Question: I have a prologue for my book, but I don't feel it will open the story very well; chapter one feels like a better opener. However, I can't add it as a later chapter because it wouldn't fit into the time frame or POV of the rest of the story (it takes place 12 years before).
Is it possible to put Chapter One, then a Prologue, then Chapter Two or would that just be silly?
By definition, a prologue comes before the story. However, that doesn't mean you must reveal the story in chronological order.
The challenge is that readers often prefer a story to begin with the main character's throughline. However, the inciting incident of the story may be an event that takes place long before the main character enters the story. So one solution is to describe this inciting incident in a prologue. Calling it a prologue reassures the reader that the "real" story (i.e. the main character's story) hasn't started yet.
But let's say you really want to start with the main character, rather than the overall throughline via a prologue, but you also want the reader to know what happened long ago. You could turn the prologue into a flashback that can be inserted later in the story, much as you suggest. Don't call it a prologue, however. Just make it a chapter and number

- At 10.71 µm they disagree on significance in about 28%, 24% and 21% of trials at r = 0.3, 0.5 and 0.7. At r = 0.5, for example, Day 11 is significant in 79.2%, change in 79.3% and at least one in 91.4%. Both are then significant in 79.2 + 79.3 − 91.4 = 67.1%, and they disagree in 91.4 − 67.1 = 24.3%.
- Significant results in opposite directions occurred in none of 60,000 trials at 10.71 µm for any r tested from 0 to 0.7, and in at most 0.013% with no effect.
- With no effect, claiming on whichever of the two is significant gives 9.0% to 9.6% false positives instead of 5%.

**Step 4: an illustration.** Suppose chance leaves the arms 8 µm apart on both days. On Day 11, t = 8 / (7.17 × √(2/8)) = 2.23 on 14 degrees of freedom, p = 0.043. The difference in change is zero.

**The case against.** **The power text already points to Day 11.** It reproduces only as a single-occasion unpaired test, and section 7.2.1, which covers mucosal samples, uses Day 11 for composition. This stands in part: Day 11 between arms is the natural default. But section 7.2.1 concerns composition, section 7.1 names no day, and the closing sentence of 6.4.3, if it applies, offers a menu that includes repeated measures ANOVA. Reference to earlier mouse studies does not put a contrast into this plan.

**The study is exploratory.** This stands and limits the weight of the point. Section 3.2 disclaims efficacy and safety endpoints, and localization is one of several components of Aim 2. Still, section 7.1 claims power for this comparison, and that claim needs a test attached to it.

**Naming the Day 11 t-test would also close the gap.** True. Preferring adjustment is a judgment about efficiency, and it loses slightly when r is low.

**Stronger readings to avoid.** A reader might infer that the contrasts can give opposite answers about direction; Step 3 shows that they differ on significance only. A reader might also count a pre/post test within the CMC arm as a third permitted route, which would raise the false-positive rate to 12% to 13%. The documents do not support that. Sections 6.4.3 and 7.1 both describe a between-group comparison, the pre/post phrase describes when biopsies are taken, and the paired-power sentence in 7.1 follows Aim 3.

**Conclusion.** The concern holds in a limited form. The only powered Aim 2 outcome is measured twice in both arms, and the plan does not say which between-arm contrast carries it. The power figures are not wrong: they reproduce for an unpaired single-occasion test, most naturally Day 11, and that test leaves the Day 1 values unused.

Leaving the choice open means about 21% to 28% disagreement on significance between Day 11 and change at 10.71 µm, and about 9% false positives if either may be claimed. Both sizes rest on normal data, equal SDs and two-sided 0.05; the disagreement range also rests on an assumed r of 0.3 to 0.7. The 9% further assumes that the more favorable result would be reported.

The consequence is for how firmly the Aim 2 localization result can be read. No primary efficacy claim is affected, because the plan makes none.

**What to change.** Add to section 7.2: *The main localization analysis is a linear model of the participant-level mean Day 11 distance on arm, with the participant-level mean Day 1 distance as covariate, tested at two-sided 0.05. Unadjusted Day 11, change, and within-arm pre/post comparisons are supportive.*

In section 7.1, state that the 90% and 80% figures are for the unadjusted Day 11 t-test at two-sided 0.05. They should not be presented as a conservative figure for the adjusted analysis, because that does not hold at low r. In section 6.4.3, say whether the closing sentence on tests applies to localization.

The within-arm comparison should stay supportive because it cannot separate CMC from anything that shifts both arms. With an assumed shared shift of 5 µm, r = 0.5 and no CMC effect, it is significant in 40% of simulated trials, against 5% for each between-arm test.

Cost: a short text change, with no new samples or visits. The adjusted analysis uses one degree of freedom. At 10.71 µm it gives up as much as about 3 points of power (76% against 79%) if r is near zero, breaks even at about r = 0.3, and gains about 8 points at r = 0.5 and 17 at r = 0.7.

it like any other chapter.
You might find it more effective to include your flashback at the end of an act rather than immediately after the first chapter, so that the reader has a chance to get into the main character's story first. In some stories, you might not reveal how the story started until the very end, in an epilogue, to create a mystery.
Alternatively you could have the main character learn about the events of the earlier incident at a later point in the story. Devices to accomplish this include things like...
* getting the story from other characters, documents, or records,
* gathering scene-of-the-crime evidence to deduce what happened,
* having psychic impressions, dreams, or memories (for instance, if the main character was present but was too young to remember years later what happened, until something triggers the memory).
Murder mysteries, for example, often depend on not revealing the details of the murder (which starts the story) until the end.
If you don't want the main character to find out what happened, but you still need the reader to know, another approach is to switch to a different character's point of view and reveal the events either through that character's memory or conversation. This can create dramatic irony, in which the audience knows what past event is causing things to happen in the present, but the main character doesn't.
Best of luck.